In Windows 8 or Windows Server 2012, the Windows Search Service may bloat the Windows.edb file. When this issue occurs, the Windows.edb file grows to a very large size and consumes lots of disk space. In some instances, the file size can be larger than 50 gigabytes (GB).
To resolve this issue, install update rollup 2836988 for Windows 8 and Windows Server 2012. For more information about how to obtain this update rollup package, click the following article number to view the article in the Microsoft Knowledge Base:
2836988 Windows 8 and Windows Server 2012 update rollup: May 2013
Note This update is preventative, but not corrective. To reduce the size of a Windows.edb file that is already affected by this issue, you must rebuild the search index after you install this update.
Swipe in from the right edge of the screen, and then tap Search. Or, if you are using a mouse, point to the lower-right corner of the screen, and then click Search.
Tap or click Settings.
In the search box, type indexing options.
Tap or click Indexing Options.
Tap or click Advanced.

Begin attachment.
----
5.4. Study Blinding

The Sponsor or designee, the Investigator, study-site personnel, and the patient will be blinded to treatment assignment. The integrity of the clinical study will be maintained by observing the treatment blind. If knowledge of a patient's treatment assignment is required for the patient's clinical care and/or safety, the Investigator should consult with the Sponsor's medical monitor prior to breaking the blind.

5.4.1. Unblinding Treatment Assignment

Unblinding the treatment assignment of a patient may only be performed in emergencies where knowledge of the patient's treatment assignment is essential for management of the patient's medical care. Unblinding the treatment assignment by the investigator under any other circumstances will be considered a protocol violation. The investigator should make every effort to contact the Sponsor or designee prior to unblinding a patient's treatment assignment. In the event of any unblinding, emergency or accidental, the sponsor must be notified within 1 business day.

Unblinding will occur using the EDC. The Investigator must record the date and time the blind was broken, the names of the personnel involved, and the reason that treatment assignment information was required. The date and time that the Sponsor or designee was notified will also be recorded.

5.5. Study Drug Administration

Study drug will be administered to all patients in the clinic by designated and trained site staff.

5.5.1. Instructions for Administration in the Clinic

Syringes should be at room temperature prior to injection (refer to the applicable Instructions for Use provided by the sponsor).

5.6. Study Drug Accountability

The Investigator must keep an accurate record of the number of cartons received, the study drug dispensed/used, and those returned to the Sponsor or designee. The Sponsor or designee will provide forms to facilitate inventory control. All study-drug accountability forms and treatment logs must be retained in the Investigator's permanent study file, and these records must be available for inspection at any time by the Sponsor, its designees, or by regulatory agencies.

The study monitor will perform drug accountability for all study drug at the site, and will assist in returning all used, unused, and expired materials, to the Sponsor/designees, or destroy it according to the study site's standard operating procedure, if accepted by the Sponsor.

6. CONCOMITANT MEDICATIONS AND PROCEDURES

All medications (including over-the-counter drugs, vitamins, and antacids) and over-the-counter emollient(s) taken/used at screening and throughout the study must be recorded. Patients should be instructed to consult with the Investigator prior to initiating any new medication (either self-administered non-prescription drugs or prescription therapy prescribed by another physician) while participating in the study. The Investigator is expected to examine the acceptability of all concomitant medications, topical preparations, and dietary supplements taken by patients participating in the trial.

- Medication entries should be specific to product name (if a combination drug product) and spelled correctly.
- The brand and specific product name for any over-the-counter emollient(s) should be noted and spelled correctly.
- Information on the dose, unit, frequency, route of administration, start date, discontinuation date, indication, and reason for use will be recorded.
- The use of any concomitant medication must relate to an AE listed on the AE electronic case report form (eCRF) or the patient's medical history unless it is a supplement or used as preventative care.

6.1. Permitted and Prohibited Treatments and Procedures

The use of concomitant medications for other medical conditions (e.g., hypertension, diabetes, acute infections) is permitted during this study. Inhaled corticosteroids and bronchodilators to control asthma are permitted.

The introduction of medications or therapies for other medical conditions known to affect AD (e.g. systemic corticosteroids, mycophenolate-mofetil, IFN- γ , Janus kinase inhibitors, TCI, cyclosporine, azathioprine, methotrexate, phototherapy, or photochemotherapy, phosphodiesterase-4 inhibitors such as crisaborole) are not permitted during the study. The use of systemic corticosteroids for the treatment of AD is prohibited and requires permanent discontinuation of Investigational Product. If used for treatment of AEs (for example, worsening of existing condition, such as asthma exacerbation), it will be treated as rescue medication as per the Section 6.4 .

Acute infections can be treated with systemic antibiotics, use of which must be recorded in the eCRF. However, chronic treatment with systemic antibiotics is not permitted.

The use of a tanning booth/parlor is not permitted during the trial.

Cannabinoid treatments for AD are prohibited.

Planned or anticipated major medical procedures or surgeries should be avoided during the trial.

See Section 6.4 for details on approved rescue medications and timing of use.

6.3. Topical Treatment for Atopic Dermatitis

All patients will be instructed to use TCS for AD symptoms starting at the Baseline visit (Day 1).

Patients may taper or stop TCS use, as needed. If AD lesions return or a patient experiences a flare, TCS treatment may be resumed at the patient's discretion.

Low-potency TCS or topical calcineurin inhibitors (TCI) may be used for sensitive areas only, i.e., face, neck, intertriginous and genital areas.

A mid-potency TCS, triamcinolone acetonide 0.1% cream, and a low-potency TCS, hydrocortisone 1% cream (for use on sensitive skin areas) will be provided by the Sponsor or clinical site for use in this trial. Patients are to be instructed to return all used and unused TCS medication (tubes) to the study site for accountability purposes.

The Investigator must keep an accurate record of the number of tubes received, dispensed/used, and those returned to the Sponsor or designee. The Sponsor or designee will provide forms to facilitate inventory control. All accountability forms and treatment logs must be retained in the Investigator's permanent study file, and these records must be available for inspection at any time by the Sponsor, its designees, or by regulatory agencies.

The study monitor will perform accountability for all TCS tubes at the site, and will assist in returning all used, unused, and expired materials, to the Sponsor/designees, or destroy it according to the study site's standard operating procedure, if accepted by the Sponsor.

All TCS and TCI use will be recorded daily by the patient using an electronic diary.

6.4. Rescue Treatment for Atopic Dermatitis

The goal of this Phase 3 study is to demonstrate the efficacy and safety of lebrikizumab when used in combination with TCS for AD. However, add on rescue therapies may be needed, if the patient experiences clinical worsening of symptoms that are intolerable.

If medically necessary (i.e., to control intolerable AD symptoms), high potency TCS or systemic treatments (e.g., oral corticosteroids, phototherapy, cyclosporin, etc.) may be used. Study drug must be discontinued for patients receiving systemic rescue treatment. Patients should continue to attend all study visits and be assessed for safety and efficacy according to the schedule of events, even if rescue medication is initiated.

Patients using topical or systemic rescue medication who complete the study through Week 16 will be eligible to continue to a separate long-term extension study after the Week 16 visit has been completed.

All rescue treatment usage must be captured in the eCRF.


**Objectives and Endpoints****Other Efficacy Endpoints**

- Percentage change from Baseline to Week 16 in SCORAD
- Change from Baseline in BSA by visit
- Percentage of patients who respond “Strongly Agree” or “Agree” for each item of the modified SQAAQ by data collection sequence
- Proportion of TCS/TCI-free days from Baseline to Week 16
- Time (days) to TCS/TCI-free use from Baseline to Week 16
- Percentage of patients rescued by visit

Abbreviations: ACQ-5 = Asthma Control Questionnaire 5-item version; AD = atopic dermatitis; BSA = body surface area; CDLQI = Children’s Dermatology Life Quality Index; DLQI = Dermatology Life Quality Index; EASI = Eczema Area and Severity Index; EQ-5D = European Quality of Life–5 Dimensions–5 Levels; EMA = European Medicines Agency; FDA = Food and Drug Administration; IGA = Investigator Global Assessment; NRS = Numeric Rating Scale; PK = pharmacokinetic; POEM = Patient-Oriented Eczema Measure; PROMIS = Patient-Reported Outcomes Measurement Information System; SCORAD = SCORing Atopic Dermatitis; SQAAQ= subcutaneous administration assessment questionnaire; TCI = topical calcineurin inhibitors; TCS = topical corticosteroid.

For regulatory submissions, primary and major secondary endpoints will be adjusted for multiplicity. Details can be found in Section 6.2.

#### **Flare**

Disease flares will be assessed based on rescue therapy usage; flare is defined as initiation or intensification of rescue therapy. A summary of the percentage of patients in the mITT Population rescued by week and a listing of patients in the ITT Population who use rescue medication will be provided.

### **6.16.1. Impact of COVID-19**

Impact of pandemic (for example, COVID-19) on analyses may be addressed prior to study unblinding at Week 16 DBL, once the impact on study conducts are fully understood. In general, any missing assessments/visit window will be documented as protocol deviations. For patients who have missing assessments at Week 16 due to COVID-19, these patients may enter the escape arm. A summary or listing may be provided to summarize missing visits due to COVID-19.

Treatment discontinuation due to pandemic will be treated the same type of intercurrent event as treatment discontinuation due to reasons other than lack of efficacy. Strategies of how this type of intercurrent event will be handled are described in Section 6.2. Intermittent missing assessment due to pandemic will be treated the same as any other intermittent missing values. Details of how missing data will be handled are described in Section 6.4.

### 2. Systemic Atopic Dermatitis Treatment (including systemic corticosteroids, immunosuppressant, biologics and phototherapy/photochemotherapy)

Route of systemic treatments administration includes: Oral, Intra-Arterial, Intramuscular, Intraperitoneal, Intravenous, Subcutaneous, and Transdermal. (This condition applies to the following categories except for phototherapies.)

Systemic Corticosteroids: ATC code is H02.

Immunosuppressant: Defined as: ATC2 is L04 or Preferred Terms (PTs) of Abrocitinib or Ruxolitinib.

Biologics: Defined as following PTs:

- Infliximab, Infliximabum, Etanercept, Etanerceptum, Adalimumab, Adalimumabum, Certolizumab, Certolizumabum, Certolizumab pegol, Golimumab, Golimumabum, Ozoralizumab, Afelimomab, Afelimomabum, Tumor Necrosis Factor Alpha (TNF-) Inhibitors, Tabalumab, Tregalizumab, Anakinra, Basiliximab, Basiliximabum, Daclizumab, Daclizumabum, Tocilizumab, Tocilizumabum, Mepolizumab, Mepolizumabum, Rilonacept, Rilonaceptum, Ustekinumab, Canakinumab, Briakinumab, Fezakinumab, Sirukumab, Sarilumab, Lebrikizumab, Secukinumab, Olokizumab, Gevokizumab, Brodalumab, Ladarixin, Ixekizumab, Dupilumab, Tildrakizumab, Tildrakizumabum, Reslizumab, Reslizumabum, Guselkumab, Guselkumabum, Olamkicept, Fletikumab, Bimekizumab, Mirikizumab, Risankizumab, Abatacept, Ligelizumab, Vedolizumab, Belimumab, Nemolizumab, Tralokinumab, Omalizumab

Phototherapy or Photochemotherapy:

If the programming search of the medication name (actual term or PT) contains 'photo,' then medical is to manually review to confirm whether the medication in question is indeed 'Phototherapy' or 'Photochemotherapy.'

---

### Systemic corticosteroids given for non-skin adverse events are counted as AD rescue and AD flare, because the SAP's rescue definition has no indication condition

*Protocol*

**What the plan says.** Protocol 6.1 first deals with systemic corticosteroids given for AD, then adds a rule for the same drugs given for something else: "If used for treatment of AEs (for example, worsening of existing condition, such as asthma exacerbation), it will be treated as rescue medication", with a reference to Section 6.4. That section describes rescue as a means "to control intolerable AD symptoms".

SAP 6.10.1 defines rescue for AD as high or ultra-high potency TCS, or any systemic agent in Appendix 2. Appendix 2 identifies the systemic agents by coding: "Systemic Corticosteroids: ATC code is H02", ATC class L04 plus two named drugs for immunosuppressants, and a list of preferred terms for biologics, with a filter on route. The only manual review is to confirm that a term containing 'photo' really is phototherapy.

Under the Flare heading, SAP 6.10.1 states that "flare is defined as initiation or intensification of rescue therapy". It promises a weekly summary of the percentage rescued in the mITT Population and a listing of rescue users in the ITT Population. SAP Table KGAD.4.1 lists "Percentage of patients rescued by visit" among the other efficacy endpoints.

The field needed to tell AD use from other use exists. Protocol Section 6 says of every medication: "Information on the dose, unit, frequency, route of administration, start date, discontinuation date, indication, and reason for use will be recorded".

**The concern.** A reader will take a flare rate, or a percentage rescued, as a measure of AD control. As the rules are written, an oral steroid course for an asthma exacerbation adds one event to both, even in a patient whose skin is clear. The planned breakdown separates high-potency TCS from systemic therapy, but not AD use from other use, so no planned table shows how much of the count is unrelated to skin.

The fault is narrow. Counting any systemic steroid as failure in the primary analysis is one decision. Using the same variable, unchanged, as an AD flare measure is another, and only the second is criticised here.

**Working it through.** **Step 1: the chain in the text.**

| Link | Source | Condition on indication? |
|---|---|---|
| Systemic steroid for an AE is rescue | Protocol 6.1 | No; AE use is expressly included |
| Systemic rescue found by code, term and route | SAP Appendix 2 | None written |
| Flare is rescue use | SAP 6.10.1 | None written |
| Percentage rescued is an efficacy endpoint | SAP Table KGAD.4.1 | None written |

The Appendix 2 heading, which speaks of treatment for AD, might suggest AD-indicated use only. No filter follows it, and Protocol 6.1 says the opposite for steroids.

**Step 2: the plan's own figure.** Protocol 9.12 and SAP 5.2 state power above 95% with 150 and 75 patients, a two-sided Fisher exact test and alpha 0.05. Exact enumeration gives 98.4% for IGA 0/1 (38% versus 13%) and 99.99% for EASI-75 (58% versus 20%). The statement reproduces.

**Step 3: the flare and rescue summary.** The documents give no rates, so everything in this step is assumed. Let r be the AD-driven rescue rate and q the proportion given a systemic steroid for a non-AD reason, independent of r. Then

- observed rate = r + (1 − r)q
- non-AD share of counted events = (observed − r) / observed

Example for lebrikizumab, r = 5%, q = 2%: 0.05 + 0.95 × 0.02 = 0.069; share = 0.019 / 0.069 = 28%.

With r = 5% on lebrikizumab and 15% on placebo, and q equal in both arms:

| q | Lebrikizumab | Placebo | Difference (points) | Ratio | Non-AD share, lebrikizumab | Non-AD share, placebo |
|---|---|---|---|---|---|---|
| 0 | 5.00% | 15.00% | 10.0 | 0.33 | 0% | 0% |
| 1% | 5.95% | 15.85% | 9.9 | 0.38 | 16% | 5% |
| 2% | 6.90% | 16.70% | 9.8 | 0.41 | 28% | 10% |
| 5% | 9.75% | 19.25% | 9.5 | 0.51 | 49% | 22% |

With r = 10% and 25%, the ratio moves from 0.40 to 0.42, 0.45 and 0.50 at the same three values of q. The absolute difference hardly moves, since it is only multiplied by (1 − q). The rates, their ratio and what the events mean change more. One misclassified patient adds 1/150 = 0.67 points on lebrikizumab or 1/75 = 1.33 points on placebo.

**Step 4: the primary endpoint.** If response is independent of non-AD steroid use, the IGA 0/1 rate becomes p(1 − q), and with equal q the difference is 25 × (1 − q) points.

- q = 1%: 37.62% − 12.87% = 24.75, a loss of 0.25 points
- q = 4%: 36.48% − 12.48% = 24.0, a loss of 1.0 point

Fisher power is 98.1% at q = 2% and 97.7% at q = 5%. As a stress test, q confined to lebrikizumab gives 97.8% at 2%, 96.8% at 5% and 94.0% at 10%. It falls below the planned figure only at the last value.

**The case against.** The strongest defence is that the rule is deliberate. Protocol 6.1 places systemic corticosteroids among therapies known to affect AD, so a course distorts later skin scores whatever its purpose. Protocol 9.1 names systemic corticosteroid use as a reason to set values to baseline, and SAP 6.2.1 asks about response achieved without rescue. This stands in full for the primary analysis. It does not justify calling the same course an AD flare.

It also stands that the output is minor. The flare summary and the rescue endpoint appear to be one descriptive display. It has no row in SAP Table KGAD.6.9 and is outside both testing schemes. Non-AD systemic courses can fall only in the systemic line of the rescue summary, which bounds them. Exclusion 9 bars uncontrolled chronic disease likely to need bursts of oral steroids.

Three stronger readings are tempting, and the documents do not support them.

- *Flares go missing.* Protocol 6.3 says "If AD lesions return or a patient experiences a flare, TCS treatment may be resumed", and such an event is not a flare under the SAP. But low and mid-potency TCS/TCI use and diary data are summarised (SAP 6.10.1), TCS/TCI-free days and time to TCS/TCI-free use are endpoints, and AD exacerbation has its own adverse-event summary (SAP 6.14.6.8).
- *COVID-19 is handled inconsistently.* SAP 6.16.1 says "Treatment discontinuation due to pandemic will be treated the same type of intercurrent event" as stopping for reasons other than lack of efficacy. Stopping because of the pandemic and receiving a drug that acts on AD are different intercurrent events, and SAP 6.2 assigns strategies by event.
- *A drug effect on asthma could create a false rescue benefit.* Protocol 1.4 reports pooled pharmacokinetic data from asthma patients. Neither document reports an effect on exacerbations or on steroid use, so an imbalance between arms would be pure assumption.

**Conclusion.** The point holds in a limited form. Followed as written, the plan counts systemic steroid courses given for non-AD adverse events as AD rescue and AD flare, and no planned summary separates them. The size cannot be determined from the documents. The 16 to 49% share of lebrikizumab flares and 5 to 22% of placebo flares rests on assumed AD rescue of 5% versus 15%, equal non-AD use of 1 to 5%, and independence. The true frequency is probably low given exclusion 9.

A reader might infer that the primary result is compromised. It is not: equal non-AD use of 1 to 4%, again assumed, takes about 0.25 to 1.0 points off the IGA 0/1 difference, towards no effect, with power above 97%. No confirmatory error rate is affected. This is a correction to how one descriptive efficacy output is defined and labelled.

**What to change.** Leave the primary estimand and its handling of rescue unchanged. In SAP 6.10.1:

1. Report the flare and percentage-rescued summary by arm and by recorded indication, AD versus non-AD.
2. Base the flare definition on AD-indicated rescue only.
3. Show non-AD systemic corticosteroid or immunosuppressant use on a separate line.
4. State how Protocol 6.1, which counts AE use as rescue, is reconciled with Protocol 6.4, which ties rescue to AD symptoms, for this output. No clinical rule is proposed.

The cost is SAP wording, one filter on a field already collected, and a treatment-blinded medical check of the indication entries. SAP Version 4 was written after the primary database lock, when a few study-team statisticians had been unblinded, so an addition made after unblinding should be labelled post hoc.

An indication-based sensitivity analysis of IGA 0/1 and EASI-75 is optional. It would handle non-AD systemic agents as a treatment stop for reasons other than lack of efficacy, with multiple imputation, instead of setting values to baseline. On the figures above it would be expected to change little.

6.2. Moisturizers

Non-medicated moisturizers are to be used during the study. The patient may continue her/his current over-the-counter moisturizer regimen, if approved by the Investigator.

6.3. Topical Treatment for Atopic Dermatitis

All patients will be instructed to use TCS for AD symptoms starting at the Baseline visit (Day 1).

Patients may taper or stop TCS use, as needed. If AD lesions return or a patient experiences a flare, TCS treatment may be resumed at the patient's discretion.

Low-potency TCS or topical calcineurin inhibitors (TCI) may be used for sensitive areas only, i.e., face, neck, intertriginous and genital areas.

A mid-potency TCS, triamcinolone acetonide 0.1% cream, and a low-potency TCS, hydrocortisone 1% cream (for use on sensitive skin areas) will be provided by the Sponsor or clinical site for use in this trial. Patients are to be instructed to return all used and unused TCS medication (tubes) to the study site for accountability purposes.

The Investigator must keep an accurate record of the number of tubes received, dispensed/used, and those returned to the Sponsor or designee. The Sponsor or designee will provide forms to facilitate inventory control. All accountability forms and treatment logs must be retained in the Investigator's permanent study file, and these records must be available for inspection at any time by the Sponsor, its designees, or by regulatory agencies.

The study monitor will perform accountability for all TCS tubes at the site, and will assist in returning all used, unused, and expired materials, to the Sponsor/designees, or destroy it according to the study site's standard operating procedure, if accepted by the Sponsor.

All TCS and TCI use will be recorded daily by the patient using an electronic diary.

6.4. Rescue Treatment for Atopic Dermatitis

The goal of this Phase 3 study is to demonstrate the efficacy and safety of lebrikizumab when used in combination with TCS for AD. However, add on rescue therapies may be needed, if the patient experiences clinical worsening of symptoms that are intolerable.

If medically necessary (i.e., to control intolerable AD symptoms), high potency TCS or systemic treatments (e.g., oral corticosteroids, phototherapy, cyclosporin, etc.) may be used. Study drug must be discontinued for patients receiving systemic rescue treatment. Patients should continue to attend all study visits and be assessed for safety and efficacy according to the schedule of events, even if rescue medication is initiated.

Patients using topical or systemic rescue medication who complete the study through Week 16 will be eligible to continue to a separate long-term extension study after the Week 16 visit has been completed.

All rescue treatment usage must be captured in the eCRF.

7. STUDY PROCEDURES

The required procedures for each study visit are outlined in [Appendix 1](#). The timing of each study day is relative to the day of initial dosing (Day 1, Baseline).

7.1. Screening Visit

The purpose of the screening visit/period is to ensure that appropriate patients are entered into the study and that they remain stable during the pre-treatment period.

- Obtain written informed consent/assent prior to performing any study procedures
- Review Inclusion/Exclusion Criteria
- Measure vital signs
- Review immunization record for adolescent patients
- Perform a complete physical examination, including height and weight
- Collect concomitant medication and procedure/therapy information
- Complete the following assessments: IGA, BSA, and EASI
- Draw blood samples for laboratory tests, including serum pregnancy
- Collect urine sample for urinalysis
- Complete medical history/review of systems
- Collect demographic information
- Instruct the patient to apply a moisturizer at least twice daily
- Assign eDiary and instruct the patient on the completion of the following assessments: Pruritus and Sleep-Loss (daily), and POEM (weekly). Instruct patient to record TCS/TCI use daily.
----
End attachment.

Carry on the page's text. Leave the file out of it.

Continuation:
Tap or click Rebuild on the Indexing Settings tab.
Tap or click OK to confirm.
Change the Windows Search service so that it does not automatically start. To do this, run the following command in cmd.exe:
Sc config wsearch start=disabled
Run the following command to stop the Windows Search service:
Net stop wsearch
Run the following command to perform offline compaction of the Windows.edb file:
esentutl.exe /d %AllUsersProfile%\Microsoft\Search\Data\Applications\Windows\Windows.edb
Run the following command to change the Windows Search service to delayed start:
Sc config wsearch start=delayed-auto
Run the following command to start the service:
Net start wsearch
Microsoft has confirmed that this is a problem in the Microsoft products that are listed in the "Applies to" section.
For more information about software update terminology, click the following article number to view the article in the Microsoft Knowledge Base:
824684 Description of the standard terminology that is used to describe Microsoft software updates